So the guiding idea of this show is one you could expect to find in a completely disposable journalistic think-piece, an argument which collapses on a moment's examination, and which - in a newspaper - is of course only designed to detain the reader for that moment. Whereas this art exhibition must have been a very complicated and expensive thing to organise, it asks an hour or two of you time, it runs for months - and all the while it's sustained by no more than a bit of mental fluff headlined "Celebrity - Is It the New Religion?" or whatever. It seems disproportionate.

And the more depressing thing is that this thought is not the usual curatorial guff. It is what much of the art in the show thinks too. When Jeff Koons does a flawless, polychrome effigy of Michael Jackson and a cuddly monkey, that's his point. When Mariko Mori presents a computer-generated artificial leisure paradise, it's hers too.

The show is full of pieces that boast a Disney-meets-Baroque aesthetic, that evoke religiose kitsch and the twee sublime, that graft the faces of Leonardo di Caprio and Kate Moss onto religious paintings, that equate VR with the world beyond. (The fit isn't always so neat: Gilbert and George's "Underneath the Arches" living sculpture routine is included for the absurd reason that it "echoes the steps of the medieval St Vitus's dance".)

Memories here are extremely short. The whole show is a long-winded footnote to Andy Warhol's gilded, iconic portrait of Marilyn Monroe. And looking a little further back, you'd have thought that the prime and obvious case of mass devotion in recent history was not Elvis or even Valentino, but Man of the Century Adolf Hitler. I suppose a show organised in Germany might not wish to dwell on this point.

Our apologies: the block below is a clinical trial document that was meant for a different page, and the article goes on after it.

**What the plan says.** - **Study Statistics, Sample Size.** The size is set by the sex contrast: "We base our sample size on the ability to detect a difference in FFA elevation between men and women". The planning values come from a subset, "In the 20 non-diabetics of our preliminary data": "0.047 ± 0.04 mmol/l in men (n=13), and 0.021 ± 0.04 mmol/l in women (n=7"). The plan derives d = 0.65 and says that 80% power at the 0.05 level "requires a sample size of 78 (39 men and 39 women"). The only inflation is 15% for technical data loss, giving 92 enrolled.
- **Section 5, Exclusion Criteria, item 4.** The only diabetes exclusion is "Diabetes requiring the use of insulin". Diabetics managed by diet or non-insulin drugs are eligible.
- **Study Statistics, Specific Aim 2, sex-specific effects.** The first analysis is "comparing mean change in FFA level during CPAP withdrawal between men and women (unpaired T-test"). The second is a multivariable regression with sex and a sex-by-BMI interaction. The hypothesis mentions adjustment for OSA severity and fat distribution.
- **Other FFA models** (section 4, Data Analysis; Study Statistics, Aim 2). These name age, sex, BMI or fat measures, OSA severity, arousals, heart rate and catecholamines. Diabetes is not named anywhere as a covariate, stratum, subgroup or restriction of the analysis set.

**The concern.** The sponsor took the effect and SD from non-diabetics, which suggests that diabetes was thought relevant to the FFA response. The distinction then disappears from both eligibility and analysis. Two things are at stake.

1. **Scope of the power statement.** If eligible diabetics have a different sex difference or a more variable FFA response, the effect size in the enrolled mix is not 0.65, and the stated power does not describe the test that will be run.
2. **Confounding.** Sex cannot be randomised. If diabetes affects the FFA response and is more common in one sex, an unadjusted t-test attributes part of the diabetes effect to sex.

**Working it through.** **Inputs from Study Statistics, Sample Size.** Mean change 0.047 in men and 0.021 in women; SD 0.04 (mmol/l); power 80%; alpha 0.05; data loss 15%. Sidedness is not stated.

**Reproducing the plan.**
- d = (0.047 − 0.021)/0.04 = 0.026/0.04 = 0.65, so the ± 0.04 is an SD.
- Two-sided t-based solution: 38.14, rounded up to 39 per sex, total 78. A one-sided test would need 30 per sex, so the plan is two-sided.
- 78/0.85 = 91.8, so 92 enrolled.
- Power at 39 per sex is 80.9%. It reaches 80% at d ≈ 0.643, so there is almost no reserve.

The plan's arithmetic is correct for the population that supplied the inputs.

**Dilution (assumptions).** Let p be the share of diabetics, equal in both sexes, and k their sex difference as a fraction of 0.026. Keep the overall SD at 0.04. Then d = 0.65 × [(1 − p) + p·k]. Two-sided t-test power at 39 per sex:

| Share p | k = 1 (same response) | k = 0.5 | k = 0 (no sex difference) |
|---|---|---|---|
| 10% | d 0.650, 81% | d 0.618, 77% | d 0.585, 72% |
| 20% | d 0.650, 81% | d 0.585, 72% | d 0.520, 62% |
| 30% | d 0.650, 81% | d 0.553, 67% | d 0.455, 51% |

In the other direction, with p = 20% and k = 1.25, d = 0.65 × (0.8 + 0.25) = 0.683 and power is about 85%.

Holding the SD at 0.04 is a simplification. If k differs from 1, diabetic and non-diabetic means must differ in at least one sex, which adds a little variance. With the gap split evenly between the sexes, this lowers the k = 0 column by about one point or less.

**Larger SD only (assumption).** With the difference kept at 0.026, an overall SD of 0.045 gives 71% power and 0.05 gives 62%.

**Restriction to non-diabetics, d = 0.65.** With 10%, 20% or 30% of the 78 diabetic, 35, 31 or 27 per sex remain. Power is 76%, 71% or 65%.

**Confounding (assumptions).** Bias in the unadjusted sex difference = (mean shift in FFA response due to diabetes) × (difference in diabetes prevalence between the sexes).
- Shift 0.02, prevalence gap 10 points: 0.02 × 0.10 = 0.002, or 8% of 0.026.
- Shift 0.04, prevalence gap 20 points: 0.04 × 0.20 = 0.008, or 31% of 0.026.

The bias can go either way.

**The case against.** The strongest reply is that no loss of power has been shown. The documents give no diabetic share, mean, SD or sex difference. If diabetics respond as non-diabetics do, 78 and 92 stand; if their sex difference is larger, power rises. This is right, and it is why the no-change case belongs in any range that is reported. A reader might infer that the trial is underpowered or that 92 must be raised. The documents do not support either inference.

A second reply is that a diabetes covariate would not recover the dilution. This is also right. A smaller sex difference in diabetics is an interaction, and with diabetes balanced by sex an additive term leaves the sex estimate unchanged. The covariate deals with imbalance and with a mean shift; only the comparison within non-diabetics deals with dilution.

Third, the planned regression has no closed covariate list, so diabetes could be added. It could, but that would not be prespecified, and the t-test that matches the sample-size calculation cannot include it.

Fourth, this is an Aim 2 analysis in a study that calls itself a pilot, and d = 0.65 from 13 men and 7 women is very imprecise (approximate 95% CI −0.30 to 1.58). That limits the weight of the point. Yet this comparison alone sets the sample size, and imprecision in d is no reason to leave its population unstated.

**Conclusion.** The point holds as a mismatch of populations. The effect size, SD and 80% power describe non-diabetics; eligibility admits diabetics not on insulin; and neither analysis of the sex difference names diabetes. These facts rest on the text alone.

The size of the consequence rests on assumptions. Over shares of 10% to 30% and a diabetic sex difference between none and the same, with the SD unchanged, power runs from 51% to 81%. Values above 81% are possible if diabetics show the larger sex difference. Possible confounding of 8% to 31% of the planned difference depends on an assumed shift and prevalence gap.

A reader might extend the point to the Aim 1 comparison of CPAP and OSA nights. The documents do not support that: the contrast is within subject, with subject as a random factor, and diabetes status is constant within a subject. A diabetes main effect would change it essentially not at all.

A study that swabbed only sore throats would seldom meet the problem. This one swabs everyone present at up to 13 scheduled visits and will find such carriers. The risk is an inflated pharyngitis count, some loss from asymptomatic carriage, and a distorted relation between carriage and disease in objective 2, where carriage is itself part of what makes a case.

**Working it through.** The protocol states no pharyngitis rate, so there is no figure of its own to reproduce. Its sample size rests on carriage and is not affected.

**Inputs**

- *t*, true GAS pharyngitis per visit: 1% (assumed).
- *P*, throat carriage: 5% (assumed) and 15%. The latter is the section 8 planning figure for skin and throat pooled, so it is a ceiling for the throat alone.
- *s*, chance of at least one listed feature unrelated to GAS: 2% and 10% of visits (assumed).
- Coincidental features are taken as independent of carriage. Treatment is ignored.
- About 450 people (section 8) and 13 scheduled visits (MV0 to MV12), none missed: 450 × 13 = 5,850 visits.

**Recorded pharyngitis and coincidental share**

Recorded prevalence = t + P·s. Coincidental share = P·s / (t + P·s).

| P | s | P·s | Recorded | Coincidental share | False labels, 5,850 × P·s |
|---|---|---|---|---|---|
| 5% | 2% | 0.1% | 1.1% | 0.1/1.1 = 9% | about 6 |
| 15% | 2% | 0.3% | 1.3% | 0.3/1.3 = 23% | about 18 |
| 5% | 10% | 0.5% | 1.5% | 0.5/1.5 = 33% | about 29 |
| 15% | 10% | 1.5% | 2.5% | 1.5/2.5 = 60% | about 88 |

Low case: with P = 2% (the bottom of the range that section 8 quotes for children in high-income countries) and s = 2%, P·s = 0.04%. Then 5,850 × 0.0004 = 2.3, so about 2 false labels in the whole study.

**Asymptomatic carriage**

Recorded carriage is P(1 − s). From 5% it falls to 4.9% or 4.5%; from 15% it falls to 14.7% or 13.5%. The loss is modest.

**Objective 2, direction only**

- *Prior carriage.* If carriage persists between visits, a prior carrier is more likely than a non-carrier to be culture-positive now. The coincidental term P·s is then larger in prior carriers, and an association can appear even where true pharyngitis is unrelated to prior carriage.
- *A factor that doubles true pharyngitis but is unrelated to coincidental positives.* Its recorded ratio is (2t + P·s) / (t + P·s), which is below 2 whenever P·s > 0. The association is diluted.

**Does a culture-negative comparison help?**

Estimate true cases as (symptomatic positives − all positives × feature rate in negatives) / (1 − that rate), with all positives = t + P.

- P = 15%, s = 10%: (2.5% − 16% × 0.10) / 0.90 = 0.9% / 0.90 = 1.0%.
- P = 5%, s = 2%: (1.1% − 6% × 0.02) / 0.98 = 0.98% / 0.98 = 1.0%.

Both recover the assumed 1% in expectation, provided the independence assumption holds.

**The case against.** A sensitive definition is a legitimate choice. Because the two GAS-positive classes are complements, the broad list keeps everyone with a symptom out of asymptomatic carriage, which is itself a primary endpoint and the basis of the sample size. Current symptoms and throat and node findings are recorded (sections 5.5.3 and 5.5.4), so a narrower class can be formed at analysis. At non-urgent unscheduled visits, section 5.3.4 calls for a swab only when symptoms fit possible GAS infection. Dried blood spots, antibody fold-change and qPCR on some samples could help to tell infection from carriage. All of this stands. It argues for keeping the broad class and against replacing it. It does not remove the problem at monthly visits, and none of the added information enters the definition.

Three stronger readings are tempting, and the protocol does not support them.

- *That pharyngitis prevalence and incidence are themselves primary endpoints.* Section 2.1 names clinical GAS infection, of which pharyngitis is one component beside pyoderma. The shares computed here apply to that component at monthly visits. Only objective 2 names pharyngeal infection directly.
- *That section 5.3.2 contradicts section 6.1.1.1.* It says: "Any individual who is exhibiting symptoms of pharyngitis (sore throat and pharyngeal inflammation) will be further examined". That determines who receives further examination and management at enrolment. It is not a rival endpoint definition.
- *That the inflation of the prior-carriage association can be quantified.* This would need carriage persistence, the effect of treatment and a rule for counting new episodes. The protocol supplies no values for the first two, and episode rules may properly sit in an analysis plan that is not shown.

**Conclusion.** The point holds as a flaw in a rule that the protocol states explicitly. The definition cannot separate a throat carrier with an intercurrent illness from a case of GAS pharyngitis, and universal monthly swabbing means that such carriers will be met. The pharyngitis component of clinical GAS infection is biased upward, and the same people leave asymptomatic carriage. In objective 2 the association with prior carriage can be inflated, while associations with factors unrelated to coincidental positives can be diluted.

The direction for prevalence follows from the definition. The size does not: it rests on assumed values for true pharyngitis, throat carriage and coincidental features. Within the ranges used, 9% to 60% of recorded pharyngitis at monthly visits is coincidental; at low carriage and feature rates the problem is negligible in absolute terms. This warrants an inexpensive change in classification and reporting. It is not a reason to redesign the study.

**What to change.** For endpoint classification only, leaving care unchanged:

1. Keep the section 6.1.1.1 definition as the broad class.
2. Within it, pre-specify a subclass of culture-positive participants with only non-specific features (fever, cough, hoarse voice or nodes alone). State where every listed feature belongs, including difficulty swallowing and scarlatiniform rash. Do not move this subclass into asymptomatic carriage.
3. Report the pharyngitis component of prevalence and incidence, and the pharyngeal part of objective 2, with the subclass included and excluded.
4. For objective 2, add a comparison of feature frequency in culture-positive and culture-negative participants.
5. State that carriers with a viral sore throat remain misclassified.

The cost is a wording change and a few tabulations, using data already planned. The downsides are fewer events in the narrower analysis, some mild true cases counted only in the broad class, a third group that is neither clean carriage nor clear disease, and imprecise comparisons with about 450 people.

But Hitler wouldn't do for another reason. The whole plan of this show is to say, not only that all worship is really religious worship, but that there are no distinctions to be made between worthwhile and unworthwhile objects of devotion. Some people like the Blessed Virgin Mary. Some people like Di. Some people are martyred for their faith. Some people are martyred for personal beauty (the French artist, Orlan, whose work consists of having endless of plastic surgery on herself, is included).

The presence of Hitler would naturally make this attitude harder to maintain. Or rather, it would disrupt the show's basic jokiness, its deeper cynicism. For I haven't put it quite right. You, the viewer, aren't truly meant to agree that Elvis or aliens or the perfect body are worthwhile objects of worship. No, the thought process that's encouraged here is in fact even more stupefying. You are meant to recognise - easy enough - that these are pretty dumb things to give your life to. But then comes the twist: hey, let's face it, like it or not, don't we all? That's what religion is now. The global media, you know, and its image world. It's taken over all our heads, hearts and souls. We may not want it, but we can't help it, so we may as well admit and affirm our helplessness.

The attitude is the old Warhol ethic, that of the volunteer zombie. The jokiness is a nervous snigger of knowing collusion with powers presumed to be beyond one's control or resistance. This is not a specific blasphemy against any established religion. It is a general and most disgusting blasphemy against the human mind.

Heaven, Tate Gallery, Albert Dock, Liverpool L3. Until 27 Feb. Closed Mondays. Admission pounds 3. concs pounds 2